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Seven's Travels

Wednesday, Sep 17 2003
A few years ago, the idea of rappers hailing from Minnesota was as foreign as subtitled films. So when Minneapolis' Atmosphere wanted to build a music career, it did what any industrious band would: It hit the road, winning its audience the old-fashioned way. Today, Atmosphere packs nearly every house it plays and its albums outsell like-minded counterparts, rappers like El-P and J-Live. Success like this typically dooms DIY indie bands, hip hop or otherwise, yet the group's fourth studio album proves the duo can handle the weight of success -- this is Atmosphere's most cohesive, straightforward, and accessible work to date.

Seven's Travels follows familiar footprints: MC Slug opens his journal, piloting listeners on a personal journey atop producer Ant's soul-stirring beats. The curtain rises with a stewardess welcoming everyone aboard a plane, and this theme is cleverly peppered throughout the album's hour-plus flight. Along the way, Slug, true to form, makes it purposefully difficult to decipher whether he is referring to himself (aka Sean Daley) or narrating a story, whether he's relating a deep, dark secret or just a witty anecdote -- in other words, whether we're laughing with him or at him. The most pleasant surprise, however, is the way these poetic tales aren't camouflaged by riddlelike abstractions. On "National Disgrace," the poker-faced MC lays his cards on the table: No matter how you "pick apart the detail/ It's about alcohol and females/ All around the world same song." As with past Atmosphere LPs, the album is loaded with a throng of confessional punch-drunk love numbers, but the themes here strike a nice balance, from upbeat and honest ("Reflections") to theatrical ("Lift Her Pull Her") to straight-up bored-and-horny ("Shoes").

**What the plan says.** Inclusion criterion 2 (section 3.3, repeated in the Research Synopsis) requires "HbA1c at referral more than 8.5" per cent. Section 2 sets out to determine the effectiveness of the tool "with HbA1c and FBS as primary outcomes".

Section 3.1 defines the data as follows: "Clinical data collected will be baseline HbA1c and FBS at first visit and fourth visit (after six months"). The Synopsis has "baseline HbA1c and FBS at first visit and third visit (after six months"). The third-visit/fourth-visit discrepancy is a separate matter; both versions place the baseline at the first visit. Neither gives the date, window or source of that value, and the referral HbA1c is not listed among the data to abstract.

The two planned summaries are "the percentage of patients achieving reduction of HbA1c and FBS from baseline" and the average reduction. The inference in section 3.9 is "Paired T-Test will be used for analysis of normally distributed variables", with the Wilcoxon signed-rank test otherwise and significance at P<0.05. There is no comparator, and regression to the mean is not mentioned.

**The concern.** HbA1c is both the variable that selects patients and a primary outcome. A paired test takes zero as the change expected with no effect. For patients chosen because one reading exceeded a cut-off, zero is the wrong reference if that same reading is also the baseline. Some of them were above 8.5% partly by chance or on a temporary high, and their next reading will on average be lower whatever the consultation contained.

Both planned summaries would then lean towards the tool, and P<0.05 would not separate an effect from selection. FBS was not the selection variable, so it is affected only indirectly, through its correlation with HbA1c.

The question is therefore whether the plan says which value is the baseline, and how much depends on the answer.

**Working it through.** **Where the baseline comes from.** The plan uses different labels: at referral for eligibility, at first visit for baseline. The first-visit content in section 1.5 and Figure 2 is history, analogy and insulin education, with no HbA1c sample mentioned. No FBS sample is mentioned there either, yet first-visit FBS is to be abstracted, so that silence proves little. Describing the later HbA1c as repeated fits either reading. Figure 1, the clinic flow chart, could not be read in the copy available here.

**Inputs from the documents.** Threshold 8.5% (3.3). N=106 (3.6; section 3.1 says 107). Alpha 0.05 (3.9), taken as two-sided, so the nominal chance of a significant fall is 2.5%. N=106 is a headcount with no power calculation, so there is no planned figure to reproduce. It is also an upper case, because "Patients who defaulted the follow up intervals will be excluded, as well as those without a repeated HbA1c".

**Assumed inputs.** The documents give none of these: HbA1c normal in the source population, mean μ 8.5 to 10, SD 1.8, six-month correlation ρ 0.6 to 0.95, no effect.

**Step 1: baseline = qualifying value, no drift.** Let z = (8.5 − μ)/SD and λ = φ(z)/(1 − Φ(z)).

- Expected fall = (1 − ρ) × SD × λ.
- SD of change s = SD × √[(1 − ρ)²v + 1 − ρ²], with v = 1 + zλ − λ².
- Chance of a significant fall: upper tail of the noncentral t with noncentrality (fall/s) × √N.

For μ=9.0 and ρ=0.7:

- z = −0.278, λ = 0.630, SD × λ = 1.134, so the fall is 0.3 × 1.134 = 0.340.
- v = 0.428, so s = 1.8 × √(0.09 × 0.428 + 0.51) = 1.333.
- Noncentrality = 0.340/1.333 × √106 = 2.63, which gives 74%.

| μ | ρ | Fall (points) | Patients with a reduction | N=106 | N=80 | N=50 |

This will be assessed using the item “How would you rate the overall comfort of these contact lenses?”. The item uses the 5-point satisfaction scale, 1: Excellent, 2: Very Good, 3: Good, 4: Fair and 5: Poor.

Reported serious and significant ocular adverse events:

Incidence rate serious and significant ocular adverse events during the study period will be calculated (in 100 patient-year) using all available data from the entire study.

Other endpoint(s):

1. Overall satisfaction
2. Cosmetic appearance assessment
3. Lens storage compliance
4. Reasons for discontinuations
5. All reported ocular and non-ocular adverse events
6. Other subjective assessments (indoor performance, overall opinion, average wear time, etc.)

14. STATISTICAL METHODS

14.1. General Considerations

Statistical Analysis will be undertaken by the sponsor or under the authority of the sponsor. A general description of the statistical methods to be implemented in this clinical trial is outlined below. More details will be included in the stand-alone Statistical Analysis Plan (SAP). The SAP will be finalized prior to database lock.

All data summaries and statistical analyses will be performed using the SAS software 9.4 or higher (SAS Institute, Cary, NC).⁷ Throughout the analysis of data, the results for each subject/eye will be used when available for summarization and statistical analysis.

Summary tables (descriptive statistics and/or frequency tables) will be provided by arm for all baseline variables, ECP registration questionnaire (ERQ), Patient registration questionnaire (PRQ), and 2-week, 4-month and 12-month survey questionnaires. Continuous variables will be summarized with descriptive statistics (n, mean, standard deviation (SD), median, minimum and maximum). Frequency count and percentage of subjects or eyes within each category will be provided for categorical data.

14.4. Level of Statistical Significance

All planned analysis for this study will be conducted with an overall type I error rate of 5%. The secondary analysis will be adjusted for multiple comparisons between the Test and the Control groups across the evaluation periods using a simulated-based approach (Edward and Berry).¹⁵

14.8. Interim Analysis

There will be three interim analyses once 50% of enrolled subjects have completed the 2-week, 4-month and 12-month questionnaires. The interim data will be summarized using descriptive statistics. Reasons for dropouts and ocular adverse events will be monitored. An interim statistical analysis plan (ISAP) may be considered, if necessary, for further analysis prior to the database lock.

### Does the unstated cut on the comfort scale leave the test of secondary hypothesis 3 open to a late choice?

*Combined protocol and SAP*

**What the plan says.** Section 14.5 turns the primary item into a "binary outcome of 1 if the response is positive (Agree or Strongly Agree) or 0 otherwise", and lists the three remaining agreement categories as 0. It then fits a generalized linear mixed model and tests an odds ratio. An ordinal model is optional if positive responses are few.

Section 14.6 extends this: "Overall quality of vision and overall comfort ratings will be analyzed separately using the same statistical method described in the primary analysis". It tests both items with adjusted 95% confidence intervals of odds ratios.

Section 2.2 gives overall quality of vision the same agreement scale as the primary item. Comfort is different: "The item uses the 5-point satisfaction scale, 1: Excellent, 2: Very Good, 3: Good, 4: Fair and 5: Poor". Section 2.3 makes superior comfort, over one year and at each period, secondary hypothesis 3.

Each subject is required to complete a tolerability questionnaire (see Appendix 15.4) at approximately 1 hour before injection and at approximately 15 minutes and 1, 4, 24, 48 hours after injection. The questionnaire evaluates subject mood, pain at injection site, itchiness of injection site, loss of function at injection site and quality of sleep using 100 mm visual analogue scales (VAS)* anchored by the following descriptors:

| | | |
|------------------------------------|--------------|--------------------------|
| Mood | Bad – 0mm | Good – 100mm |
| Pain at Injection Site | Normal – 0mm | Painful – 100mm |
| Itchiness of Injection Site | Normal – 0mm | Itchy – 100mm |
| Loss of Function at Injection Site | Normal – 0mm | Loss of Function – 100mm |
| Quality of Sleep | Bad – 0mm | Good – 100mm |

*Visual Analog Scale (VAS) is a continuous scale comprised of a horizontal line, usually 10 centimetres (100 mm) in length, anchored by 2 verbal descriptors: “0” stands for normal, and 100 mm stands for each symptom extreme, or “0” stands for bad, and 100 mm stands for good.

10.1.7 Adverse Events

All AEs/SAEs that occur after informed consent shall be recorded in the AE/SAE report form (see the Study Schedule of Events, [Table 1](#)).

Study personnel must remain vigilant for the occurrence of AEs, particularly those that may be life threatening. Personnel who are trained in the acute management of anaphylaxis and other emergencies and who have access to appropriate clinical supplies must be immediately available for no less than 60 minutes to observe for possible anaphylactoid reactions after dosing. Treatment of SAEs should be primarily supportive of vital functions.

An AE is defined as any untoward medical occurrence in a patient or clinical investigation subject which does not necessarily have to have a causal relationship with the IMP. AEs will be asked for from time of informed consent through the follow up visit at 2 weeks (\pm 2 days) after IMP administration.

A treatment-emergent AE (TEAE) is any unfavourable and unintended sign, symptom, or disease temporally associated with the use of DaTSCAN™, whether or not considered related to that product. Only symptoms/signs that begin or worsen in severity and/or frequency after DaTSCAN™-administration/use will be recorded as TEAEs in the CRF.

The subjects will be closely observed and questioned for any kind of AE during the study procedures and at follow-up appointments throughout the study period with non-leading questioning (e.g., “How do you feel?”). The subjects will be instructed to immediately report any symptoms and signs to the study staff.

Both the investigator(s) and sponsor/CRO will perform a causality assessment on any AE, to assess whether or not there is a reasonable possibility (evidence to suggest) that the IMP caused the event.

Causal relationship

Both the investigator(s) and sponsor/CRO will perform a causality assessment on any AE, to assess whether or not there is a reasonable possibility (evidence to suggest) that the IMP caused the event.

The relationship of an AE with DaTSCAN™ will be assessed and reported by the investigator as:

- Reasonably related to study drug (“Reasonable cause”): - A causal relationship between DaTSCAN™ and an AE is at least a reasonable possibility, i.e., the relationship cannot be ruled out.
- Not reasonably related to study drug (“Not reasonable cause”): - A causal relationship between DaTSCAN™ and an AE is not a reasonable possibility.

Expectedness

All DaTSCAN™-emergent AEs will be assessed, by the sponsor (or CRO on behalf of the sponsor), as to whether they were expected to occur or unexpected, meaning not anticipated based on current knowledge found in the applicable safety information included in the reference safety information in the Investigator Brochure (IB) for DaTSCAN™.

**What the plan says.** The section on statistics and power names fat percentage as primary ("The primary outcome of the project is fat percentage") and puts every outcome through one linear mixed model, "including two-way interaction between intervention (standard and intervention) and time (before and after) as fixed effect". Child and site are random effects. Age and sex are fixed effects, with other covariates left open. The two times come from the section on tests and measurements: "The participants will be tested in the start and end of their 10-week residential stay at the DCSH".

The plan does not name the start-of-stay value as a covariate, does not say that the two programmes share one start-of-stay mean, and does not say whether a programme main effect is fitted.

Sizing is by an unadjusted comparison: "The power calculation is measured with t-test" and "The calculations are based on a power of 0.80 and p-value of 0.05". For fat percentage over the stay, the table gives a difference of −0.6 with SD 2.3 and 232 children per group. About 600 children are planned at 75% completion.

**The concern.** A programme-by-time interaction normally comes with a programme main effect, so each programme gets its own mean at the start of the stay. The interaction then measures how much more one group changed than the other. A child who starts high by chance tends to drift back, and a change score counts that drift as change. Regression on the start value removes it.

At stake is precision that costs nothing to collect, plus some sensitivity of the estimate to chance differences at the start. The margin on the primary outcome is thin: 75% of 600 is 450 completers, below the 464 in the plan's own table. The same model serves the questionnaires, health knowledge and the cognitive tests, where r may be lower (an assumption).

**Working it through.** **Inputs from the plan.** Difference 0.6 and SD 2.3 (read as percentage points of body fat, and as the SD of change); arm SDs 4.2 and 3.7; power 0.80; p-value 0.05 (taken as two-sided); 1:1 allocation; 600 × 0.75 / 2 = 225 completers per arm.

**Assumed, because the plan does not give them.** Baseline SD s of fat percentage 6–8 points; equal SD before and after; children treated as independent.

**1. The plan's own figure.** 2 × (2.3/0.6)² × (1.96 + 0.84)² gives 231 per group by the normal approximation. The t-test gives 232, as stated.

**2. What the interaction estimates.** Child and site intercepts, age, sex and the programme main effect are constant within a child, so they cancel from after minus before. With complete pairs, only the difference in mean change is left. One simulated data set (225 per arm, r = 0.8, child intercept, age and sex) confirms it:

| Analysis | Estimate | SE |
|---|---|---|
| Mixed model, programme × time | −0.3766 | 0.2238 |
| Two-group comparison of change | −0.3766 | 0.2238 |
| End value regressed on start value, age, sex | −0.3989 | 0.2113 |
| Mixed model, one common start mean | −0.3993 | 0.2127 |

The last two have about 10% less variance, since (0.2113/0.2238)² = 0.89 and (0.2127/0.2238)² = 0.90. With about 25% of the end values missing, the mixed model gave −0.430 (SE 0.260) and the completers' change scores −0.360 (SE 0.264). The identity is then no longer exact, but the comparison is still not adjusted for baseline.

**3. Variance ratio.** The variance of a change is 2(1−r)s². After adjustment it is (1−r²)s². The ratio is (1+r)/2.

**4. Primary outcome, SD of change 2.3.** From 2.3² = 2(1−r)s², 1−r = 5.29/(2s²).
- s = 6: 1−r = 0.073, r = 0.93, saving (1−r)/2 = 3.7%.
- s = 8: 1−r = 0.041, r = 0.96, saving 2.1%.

Over the course of their Travels, the duo touch down on the hazy streets of "Los Angeles" and at a soulless airport bar in "Denvemolorado," before returning to Minneapolis on "Always Coming Back Home to You." It seems that after becoming the talk of so many towns these past few years, Atmosphere has flipped the script and talked right back. Thankfully, it hasn't let all the buzz go to its head.

About The Author

Daniel Liszt

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